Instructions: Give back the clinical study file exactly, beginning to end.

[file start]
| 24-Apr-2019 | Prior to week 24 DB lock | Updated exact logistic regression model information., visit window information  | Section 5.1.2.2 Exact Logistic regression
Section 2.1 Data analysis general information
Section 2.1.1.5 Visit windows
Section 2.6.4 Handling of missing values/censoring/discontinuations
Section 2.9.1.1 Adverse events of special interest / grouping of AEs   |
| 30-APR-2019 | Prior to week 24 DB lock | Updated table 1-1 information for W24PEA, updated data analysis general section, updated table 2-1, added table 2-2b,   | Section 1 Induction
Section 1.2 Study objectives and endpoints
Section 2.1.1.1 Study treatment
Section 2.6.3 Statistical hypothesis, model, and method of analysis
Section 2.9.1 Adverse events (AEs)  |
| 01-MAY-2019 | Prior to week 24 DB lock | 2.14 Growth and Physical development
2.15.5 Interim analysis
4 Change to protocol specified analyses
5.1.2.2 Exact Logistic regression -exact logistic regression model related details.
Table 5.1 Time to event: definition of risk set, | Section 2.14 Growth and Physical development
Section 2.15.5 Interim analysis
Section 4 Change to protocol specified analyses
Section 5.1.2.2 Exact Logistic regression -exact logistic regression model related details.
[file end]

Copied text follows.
| 24-Apr-2019 | Prior to week 24 DB lock | Updated exact logistic regression model information., visit window information  | Section 5.1.2.2 Exact Logistic regression
Section 2.1 Data analysis general information
Section 2.1.1.5 Visit windows
Section 2.6.4 Handling of missing values/censoring/discontinuations
Section 2.9.1.1 Adverse events of special interest / grouping of AEs   |
| 30-APR-2019 | Prior to week 24 DB lock | Updated table 1-1 information for W24PEA, updated data analysis general section, updated table 2-1, added table 2-2b,   | Section 1 Induction
Section 1.2 Study objectives and endpoints
Section 2.1.1.1 Study treatment
Section 2.6.3 Statistical hypothesis, model, and method of analysis
Section 2.9.1 Adverse events (AEs)  |
| 01-MAY-2019 | Prior to week 24 DB lock | 2.14 Growth and Physical development
2.15.5 Interim analysis
4 Change to protocol specified analyses
5.1.2.2 Exact Logistic regression -exact logistic regression model related details.
Table 5.1 Time to event: definition of risk set, | Section 2.14 Growth and Physical development
Section 2.15.5 Interim analysis
Section 4 Change to protocol specified analyses
Section 5.1.2.2 Exact Logistic regression -exact logistic regression model related details.